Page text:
Putting up drywall is a quick and easy way to divide up any living space. However, finishing said drywall might not be as easy and it’s rarely quick.
Additionally, not all homeowners have the required dexterity to finish the drywall. Bringing in specialists is wise, but they aren’t always available. Sometimes, people have to wait for months before they can book a trustworthy handyman. Besides, the cost of soliciting their services is often high.
In the contracting business and home improvement projects, you frequently hear this question: can you paint drywall without mudding? The answer is often no, we can’t. Yet, some creative folks say that yes, it can be done!
In the coming sections, we’ll explore both points of view in full detail. And then, you can decide whether this unorthodox approach of finishing drywall is viable, or, should you go back to the good old ways of mudding?
Why Is Mudding a Drywall Necessary?
Drywall that’s just been installed is often full of seams, crevices, holes, and dents. Normally we put tape on the seams, apply a mud layer on top of it, and sand it. The holes and dents usually don’t need taping, but they have to be covered with mud.
In addition, we customarily fix sturdy rods along the protruding corners of the walls. And these too need mudding and sanding.
The process of finishing drywall requires some repetition, and between each layer and the next, we should leave a waiting period of at least 12 hours. And after each application, we normally do some serious sanding and cleaning.
Clearly, this is a tedious task, but here’s why we do it:
- To hide the seams between the drywall sheets
- To link and merge the sheets at the corners
- It’s necessary for covering up the nail and screw holes
- For filling up the spaces around windows and doors
- It creates a polished and clean look for the room
- It closes off the pores of the drywall
- It’s necessary for proper heat insulation
- It helps in isolating sound
- It could be necessary for compliance with the fire code
What Can You Do Instead of Mudding a Drywall?
Now we get to the creative and innovative part. Starting from the premise that ‘Impossible is Nothing’, which is what the guys at Adidas say, and also one of my favorite slogans, we can explore a few doable ideas.
Use the Imperfections as Wall Decoration
The vertical and horizontal seams will always be visible if you don’t cover them up with a mudding compound. But imperfections aren’t necessarily an eyesore. Decorators are well versed in the arts of transforming an odd sight into a piece de resistance.
It’s best to follow this approach if you haven’t put up the drywall yet. This way, you can place the sheets in any pattern you like.
In one construction that was running under an extremely tight budget, the designer placed the sheets horizontally one on top of the other. It was supposed to be an educational center for kids, so the sheets were brightly colored. And there were chairs all around the wall, so that too hid plenty of imperfections.
Even if you don’t have the advantage of designing the drywall patterns from the outset, you can still play around with the current arrangement.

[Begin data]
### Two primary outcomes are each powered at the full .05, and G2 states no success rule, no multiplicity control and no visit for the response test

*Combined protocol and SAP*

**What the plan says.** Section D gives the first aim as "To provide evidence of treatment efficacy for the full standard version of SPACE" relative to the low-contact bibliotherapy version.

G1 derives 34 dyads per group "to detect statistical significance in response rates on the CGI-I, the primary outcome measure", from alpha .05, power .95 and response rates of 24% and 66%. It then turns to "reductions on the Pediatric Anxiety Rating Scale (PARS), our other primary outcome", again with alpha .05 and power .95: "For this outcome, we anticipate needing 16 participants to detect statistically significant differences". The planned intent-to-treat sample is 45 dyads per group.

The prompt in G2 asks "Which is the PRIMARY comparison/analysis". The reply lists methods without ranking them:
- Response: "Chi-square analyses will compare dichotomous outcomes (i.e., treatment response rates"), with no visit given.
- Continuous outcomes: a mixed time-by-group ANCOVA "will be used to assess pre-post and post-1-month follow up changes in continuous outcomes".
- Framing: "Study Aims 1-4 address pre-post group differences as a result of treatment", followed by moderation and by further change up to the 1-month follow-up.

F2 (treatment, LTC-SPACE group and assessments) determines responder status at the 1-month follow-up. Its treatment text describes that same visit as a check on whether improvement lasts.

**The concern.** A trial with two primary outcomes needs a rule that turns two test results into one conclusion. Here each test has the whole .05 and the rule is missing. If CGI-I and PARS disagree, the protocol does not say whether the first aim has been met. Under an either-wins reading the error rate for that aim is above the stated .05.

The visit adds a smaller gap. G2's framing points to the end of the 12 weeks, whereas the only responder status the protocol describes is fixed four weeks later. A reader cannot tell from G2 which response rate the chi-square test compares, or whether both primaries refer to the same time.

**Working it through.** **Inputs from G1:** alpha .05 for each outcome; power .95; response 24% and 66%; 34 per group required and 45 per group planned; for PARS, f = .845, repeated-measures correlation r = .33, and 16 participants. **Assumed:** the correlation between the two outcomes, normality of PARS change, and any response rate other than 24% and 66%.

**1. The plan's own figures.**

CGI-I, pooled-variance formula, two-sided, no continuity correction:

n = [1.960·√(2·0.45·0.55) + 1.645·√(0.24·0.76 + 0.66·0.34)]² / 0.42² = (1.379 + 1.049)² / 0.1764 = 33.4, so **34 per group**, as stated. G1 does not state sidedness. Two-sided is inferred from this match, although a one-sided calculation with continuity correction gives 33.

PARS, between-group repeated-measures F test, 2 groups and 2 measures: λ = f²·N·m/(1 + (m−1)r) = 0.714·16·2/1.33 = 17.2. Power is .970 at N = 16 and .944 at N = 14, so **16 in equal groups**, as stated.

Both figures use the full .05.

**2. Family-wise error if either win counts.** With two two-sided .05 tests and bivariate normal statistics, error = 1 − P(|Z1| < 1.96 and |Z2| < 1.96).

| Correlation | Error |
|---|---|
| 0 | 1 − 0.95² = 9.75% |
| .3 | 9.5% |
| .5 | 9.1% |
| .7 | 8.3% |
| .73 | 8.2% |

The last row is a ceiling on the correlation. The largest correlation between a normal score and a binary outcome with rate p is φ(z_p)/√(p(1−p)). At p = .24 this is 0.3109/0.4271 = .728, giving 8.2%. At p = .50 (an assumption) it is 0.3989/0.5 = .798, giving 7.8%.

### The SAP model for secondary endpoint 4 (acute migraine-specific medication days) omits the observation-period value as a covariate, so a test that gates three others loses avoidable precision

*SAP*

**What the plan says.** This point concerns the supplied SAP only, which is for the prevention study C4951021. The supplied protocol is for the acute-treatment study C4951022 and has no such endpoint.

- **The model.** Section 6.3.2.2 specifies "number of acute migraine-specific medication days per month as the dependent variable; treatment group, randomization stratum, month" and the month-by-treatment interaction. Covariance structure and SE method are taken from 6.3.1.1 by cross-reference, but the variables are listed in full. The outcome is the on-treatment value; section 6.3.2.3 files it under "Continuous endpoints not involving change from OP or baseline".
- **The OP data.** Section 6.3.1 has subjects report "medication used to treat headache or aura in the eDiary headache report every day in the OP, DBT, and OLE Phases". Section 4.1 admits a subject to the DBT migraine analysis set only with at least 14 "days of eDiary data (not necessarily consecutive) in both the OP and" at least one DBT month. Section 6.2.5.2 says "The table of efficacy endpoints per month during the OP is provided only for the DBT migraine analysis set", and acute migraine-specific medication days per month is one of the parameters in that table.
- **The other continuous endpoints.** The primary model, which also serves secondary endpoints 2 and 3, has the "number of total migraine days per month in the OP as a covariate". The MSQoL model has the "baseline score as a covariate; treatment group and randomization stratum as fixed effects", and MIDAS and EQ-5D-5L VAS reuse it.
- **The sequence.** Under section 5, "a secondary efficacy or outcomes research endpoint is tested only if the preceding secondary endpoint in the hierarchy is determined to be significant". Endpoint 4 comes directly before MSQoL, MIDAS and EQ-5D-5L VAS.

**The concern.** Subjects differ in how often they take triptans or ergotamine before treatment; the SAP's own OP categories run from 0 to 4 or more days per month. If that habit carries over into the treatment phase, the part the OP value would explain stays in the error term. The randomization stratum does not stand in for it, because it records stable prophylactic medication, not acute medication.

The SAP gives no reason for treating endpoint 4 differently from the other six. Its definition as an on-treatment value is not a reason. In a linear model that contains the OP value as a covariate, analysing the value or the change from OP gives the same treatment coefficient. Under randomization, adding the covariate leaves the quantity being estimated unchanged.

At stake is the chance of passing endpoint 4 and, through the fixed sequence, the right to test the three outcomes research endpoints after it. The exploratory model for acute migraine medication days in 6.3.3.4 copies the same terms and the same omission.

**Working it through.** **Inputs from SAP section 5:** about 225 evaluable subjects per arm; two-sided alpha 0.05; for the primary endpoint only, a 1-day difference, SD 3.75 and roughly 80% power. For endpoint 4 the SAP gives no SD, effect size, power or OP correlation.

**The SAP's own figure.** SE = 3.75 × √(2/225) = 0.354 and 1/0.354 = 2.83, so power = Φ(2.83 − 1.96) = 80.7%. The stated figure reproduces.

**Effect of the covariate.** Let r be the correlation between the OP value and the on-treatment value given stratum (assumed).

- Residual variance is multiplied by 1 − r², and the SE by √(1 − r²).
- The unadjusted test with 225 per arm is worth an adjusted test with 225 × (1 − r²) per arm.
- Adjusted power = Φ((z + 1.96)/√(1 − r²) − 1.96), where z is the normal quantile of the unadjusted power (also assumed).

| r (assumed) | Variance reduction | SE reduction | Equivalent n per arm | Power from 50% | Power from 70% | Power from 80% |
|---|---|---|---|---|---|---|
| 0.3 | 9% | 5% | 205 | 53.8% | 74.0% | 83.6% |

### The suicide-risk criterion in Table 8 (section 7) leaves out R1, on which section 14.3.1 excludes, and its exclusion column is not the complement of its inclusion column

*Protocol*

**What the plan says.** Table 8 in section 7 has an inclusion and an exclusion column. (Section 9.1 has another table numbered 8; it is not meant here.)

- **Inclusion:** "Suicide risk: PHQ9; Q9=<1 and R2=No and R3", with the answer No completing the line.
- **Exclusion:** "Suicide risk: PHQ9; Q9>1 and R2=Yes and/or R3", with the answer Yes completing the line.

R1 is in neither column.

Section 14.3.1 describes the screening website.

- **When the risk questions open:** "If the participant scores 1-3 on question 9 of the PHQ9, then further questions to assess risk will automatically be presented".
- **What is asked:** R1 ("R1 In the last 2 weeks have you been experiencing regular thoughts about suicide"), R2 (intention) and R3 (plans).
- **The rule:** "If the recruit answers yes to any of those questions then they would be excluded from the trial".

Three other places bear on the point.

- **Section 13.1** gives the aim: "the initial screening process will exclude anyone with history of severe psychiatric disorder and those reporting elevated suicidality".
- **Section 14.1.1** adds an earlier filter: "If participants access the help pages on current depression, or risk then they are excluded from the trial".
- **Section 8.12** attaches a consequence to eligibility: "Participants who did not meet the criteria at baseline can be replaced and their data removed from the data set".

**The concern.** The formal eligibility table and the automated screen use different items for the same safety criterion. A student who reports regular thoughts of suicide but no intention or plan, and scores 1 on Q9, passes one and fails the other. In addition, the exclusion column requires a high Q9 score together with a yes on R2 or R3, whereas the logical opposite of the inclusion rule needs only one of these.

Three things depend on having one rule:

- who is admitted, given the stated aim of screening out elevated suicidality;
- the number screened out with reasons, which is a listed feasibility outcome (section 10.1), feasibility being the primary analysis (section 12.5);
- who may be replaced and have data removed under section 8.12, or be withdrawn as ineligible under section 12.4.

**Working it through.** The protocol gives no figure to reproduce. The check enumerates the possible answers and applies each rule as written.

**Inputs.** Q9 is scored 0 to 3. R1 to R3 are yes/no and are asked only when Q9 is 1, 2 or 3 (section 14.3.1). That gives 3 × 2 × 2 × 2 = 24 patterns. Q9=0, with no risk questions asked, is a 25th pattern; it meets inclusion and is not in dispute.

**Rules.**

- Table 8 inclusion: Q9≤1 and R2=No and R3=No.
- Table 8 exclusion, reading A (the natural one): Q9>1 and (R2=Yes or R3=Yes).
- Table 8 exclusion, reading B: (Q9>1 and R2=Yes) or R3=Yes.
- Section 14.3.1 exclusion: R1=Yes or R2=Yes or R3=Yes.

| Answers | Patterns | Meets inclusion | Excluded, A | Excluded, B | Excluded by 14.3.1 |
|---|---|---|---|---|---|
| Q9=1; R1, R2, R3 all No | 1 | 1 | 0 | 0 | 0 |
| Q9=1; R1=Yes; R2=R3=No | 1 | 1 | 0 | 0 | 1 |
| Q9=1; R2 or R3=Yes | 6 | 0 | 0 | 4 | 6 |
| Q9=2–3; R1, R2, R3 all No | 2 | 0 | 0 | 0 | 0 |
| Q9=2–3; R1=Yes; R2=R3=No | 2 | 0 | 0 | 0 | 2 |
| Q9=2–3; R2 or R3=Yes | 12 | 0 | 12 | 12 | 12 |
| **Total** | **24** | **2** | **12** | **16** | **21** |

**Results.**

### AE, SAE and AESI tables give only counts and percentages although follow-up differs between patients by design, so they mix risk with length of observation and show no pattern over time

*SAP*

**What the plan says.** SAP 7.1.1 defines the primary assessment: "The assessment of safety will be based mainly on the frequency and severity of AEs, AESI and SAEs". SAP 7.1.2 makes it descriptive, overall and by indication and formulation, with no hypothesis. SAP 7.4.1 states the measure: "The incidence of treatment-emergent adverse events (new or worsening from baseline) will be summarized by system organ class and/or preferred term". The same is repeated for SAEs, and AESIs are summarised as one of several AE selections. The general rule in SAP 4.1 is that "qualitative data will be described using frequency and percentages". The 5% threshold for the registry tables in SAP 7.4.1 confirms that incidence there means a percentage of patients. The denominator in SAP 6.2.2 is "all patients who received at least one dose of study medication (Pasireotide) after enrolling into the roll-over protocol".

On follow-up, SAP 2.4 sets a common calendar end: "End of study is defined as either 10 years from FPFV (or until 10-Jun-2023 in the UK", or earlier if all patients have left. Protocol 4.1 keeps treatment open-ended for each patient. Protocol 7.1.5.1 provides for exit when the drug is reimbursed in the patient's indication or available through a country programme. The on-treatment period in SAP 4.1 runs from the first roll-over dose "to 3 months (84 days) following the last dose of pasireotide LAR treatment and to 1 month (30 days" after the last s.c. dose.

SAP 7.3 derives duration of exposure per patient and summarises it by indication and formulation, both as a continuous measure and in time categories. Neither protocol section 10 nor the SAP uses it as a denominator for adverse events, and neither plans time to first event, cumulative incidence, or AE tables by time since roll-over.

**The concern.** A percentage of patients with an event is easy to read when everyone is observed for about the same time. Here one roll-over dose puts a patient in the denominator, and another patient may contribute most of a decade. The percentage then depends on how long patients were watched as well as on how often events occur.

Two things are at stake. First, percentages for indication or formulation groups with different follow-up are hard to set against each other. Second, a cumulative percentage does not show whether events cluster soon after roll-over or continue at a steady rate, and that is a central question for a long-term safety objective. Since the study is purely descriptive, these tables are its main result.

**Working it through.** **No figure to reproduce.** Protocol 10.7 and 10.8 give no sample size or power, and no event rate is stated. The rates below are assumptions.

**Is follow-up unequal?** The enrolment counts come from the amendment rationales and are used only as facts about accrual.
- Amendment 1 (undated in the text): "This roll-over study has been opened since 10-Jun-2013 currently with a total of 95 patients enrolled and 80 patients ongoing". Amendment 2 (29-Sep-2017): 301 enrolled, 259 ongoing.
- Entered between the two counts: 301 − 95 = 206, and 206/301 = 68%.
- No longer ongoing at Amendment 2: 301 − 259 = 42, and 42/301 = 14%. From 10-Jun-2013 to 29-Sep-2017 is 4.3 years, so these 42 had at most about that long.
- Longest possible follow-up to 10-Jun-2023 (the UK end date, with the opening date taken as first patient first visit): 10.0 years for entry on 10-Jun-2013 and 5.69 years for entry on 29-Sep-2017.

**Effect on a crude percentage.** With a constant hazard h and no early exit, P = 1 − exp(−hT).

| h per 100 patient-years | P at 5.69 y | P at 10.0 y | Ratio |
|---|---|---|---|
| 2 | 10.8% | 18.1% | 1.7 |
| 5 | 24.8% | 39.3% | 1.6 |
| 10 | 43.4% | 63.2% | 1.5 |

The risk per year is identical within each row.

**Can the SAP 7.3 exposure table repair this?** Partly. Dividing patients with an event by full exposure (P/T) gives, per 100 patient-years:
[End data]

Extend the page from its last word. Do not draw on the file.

Cover the Seams With Wood Panels or Rails
This goes along the same lines as the previous suggestion. But in this case, you can cover up the cracks between the sheets, or around the windows and doors, completely. It takes some creativity as well, but it’s doable.
Actually, it would take more than just artistic sense. This option requires materials and some dexterity with fixing them to the drywall. At this point, it could be just as demanding in terms of cost, effort, and time as mudding.
Apply Self-Priming Paint
Assuming that the cracks and seams are not an issue, and you want to take a shortcut to painting, then you should reconsider the normal procedures.
We often paint several preparation layers on top of a mudded and sanded drywall. And the last step is applying the actual paint layer. So, if you want to skip five steps and move on to the final painting step, then you’d need a special type of paint.
Self-priming paint is a special category of interior or exterior paints that don’t require extensive prepping. They often contain sealing materials that close off the opened pores of the unfinished walls. In addition, some of them are resistant to humidity and mold.
This paint is quite thick, and it might also run into the cracks and holes of the drywall. This should cover up the wall defects a little, but not completely. These self-priming paints are often produced in various colors, as they’re the only coat that the wall gets.
It’s worth noting here that these paints are a bit on the pricey side. Thus, the cost of applying a couple of coats of self-priming paint could be double the amount of applying five layers of regular primer and paint. Still, this is a popular option because of the relative ease of use and time economy.
A Few More Things
As you make a final decision, bear in mind that leaving the drywall unfinished could have some unseen issues.
The first one is compliance with the fire code. To be on the safe side, it’s best to check the regulations in your area. The second is heat insulation. You could shave off a lot from your energy bill if your house is well-insulated.
A similar consideration is sound isolation. If maintaining a quiet ambiance is important to you, then mudding over the seams can reduce the surrounding noises significantly. Sound studios would need extra paneling of course, but in a regular room, a little serenity is always good.
Then again, if getting the job done quickly is the big goal, then you can try one of the creative alternatives mentioned above. Shortcutting the tedious processes of preparation and priming can definitely be done.